This 7-Eleven in Chesapeake, Virginia, got nailed this morning by a driver who put her SUV in drive instead of reverse (see WAVY News).
Is the driver to blame? Yes! But this kind of mistake is so common, no business with nose-in parking spaces can think it's immune from such accidents — especially not one with as many stores and as many storefront crashes under its belt as this one.
Moreover, no 'nose-in' parking space should have only a shallow bumper stop between it and the storefront. While the proverbial picture is worth a thousand words, this one is worth just seven: "Wheel stops don't 'stop' a moving vehicle."
When this driver put her SUV in 'drive' and crashed forward through the window, who knows if she had even pressed the accelerator yet before the vehicle moved forward. Either way, there was nothing there to stop her vehicle from quickly causing damage to the store. Luckily, no one was injured in this one.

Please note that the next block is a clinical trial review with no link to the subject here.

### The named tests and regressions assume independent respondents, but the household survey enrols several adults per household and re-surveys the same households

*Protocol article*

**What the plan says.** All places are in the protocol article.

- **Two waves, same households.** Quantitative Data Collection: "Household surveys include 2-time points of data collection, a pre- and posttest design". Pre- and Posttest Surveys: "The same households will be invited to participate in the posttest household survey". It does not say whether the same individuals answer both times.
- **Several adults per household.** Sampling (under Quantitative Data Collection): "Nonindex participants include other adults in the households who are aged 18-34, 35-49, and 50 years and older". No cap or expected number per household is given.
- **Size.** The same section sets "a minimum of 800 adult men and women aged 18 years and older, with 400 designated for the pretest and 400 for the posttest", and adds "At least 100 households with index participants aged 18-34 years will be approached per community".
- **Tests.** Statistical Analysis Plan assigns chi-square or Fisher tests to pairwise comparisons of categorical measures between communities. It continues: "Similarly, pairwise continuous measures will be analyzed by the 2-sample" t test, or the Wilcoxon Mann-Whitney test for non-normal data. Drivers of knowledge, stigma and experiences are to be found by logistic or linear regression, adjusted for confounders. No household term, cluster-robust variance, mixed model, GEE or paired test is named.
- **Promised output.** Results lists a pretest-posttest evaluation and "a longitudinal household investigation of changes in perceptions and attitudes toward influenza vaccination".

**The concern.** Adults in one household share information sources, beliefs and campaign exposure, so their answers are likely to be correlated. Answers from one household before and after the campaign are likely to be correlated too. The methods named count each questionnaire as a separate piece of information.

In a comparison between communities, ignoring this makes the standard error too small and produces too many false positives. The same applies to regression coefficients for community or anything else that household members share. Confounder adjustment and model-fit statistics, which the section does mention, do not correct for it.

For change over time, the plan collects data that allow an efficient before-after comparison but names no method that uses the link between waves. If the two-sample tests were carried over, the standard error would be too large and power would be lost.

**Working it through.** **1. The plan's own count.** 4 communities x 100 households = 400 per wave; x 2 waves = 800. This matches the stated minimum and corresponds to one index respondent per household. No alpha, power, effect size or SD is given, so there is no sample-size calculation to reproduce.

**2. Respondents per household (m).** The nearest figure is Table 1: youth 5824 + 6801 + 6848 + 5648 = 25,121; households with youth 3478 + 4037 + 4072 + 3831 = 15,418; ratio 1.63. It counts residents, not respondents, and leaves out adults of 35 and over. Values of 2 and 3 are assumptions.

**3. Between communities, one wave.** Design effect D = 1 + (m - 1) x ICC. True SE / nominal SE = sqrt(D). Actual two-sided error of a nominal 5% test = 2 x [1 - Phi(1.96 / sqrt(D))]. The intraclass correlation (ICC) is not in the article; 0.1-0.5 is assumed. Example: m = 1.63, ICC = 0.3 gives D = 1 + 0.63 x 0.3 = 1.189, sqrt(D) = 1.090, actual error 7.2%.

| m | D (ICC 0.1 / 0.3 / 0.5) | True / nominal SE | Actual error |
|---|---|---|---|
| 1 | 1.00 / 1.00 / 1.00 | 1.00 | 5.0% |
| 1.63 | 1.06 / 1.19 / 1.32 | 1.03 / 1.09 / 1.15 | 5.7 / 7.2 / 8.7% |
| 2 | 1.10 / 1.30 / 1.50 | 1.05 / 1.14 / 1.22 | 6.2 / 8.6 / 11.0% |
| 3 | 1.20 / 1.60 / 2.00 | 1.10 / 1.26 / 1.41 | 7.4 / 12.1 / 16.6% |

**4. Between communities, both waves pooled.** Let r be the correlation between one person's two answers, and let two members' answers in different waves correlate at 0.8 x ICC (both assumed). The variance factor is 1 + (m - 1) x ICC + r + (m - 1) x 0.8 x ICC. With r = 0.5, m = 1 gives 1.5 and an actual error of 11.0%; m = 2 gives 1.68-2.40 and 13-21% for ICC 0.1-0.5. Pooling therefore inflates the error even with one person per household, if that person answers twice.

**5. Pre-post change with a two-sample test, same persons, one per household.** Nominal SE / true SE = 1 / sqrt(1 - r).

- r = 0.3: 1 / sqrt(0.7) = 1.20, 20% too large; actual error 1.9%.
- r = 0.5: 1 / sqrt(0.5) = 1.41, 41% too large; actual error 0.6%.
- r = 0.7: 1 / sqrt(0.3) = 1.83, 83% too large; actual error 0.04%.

WAVY reported that, "The 7-Eleven will be closed until further notice and the crash remains under investigation." So, just to summarize: (a) A zillion-dollar company put nothing but wheel stops between its customers' cars and its store. (b) The wheel stops (as usual) didn't prevent a vehicle from crashing into the storefront. (c) Said zillion-dollar company lost revenue from having to close, incurred significant property damage, and was just lucky no one (including its employees) got hurt.
Again, 'not beating up on 7-Eleven. It's just one of many brands putting its property and people at risk by apparently trusting in wheel stops.